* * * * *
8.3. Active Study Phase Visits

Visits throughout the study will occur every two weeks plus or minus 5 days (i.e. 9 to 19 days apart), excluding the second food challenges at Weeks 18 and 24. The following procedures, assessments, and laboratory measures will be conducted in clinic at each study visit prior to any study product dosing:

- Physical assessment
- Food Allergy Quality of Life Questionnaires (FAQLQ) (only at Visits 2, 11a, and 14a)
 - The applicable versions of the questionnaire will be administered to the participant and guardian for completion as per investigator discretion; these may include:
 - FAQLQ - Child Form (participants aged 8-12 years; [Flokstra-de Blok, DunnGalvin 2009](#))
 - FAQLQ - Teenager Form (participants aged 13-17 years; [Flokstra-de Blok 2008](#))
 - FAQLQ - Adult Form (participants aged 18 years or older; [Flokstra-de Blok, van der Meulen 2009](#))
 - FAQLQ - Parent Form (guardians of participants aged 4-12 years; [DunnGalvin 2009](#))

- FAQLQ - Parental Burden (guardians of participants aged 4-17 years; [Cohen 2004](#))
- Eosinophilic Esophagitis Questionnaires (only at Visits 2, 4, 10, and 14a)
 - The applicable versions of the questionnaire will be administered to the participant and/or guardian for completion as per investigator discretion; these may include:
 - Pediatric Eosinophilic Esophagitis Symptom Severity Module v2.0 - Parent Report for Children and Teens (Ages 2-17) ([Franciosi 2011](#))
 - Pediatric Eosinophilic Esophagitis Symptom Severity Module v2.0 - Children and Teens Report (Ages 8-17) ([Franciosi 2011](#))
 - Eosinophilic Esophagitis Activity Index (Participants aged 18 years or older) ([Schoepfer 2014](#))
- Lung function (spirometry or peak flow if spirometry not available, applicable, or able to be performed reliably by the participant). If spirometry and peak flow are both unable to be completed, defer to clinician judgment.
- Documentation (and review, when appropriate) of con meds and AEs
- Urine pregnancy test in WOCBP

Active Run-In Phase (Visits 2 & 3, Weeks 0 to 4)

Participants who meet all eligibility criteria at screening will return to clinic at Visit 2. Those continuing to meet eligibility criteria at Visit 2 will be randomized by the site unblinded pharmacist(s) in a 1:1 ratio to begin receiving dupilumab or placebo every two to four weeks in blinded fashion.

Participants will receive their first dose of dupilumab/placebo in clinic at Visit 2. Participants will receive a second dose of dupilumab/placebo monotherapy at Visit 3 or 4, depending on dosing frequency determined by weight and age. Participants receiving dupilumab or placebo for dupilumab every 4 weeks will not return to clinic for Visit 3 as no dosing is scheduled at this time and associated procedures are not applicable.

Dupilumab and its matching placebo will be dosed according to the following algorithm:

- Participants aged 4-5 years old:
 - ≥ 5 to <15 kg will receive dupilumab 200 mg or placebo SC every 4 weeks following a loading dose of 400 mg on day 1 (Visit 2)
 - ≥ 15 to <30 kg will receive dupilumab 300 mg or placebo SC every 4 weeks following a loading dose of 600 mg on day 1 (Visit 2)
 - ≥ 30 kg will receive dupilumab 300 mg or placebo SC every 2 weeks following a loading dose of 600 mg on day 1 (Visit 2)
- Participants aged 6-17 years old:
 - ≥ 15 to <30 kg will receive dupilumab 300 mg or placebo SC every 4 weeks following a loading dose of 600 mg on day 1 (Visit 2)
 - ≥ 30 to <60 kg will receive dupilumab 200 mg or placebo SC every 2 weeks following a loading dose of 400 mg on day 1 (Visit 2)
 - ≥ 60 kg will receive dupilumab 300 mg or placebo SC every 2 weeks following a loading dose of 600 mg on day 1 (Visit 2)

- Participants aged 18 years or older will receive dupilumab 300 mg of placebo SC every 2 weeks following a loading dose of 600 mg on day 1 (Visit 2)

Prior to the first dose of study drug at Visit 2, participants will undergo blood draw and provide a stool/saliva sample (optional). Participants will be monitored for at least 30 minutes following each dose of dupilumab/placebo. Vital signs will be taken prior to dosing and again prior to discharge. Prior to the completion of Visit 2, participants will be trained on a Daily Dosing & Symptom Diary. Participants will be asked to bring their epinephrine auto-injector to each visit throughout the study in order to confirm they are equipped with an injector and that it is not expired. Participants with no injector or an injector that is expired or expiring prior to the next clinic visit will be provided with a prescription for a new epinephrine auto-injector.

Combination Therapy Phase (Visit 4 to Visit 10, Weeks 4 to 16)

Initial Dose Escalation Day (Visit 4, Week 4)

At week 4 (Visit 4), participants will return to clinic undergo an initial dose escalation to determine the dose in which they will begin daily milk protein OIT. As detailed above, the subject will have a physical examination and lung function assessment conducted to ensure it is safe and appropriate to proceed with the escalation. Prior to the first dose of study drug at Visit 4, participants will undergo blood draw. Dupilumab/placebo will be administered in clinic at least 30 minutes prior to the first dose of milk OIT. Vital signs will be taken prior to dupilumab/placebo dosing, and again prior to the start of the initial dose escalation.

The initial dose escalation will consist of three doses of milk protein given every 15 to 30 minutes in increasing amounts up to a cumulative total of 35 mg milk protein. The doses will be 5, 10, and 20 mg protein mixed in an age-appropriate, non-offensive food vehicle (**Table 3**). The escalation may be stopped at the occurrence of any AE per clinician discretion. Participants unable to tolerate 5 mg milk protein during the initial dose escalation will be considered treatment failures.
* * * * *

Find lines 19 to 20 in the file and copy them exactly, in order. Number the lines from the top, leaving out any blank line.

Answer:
Active Run-In Phase (Visits 2 & 3, Weeks 0 to 4)

Participants who meet all eligibility criteria at screening will return to clinic at Visit 2. Those continuing to meet eligibility criteria at Visit 2 will be randomized by the site unblinded pharmacist(s) in a 1:1 ratio to begin receiving dupilumab or placebo every two to four weeks in blinded fashion.